That would 400% higher than Master Sunday 2014 which was the Master without Tiger Woods.
Maybe Tiger Woods really is back.
After being one of only 12 players to finish at par or better at the Honda Classic last weekend, the odds that Woods will win his fifth Masters improved to 16-1. Tiger, who won the fourth of his green jackets in 2005, has only teed it up at Augusta once since 2013.
But his T-12 finish – eight strokes off the lead at the Honda – was enough to get gamblers excited and for odds makers to move the line. Justin Thomas won the tournament, beating Luke List in a playoff. Woods finished at even par.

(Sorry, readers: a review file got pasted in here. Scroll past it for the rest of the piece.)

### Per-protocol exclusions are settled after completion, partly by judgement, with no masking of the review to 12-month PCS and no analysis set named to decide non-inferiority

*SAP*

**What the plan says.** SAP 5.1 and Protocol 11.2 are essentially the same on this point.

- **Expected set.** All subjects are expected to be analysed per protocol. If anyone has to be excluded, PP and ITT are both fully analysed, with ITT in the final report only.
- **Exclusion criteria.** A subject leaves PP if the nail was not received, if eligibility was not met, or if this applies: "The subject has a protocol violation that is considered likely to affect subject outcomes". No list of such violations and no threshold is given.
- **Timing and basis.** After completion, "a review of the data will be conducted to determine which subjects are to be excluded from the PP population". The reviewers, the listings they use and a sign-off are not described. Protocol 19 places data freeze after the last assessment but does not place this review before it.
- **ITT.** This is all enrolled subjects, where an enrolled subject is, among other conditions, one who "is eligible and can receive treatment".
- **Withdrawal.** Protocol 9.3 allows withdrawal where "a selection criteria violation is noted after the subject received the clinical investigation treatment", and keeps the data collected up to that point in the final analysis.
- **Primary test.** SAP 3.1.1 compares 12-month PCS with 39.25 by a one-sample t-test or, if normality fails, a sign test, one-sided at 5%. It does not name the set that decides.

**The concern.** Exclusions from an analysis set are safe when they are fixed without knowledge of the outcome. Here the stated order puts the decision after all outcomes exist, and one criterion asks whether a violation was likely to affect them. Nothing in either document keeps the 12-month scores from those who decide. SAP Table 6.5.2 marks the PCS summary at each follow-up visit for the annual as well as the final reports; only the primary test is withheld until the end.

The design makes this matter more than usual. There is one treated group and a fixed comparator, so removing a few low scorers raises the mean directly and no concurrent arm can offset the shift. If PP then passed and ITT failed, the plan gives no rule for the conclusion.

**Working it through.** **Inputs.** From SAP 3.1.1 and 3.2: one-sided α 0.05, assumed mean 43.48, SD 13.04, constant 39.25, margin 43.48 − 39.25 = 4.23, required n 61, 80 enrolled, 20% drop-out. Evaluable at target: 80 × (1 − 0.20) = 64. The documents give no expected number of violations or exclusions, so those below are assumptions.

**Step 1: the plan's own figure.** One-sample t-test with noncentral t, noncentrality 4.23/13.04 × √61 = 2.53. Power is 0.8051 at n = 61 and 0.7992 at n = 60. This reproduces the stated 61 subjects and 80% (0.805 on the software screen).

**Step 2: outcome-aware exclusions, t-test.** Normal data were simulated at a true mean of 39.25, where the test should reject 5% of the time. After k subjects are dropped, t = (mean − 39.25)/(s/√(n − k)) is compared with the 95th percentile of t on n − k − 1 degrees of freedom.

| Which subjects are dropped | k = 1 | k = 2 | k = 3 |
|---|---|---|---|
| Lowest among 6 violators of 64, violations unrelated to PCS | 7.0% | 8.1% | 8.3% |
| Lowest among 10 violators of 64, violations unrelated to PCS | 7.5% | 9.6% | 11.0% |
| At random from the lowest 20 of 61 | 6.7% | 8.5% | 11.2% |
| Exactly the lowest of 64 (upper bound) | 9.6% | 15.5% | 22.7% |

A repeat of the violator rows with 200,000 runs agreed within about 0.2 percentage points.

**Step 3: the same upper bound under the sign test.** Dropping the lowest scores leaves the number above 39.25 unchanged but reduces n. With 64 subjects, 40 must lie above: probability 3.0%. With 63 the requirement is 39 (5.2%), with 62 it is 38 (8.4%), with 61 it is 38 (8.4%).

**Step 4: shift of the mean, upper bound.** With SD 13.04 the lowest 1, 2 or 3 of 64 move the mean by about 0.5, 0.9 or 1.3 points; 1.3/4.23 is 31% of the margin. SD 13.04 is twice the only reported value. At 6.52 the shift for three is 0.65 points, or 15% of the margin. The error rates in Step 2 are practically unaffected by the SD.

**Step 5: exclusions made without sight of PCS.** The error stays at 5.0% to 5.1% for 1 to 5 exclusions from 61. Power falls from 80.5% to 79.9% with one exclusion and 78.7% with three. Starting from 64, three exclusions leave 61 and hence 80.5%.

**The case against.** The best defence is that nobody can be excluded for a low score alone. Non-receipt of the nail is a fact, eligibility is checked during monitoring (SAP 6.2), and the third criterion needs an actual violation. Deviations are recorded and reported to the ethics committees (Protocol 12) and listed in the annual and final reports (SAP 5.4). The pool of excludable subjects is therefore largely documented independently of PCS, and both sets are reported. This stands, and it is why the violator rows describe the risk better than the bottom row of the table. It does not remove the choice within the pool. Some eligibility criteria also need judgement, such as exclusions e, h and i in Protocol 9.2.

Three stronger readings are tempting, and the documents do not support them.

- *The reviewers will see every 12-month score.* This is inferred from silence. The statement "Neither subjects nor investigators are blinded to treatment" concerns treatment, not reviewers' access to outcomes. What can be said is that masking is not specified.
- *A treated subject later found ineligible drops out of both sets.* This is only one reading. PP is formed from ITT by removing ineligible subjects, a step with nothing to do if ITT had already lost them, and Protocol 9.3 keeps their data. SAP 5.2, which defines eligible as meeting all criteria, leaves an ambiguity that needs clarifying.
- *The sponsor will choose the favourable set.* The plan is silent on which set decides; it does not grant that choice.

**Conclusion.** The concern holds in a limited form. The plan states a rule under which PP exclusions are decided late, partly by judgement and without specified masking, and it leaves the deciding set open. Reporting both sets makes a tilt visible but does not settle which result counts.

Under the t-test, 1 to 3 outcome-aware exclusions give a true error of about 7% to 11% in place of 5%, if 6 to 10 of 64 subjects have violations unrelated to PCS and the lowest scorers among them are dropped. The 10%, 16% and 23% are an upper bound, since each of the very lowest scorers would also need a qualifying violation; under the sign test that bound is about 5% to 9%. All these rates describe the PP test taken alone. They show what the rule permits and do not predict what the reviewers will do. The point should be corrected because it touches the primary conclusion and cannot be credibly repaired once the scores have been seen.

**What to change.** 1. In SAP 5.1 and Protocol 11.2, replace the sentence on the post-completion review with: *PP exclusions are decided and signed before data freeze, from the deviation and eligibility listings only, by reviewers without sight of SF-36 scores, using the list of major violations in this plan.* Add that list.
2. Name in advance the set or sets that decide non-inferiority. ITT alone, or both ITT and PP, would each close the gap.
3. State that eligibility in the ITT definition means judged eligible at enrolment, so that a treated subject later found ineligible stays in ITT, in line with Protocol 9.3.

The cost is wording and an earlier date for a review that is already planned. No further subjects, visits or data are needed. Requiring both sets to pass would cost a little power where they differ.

According to GolfChannel.com, when Masters odds were first released in August 2017, Woods was a 100-1 shot. Just two weeks ago, the odds had dropped to 25-1. Woods still isn’t favored to win the tournament. Dustin Johnson is the current favorite at 7-1.
Every time Woods plays, the crowds come out, so no one is happier than the men in the green jackets that Woods, who is trying to fashion a comeback from various back injuries, has The Masters on his radar.
“I’m just trying to build towards April,” Woods said in a press conference at Torrey Pines in January. “…I’m looking forward to playing a full schedule and getting ready for the Masters. That’s just been my schedule and my outlook from ’96-on … to try and get ready for Augusta, and there’s no reason to change that.”
Woods has played in three PGA Tour events so far in 2018.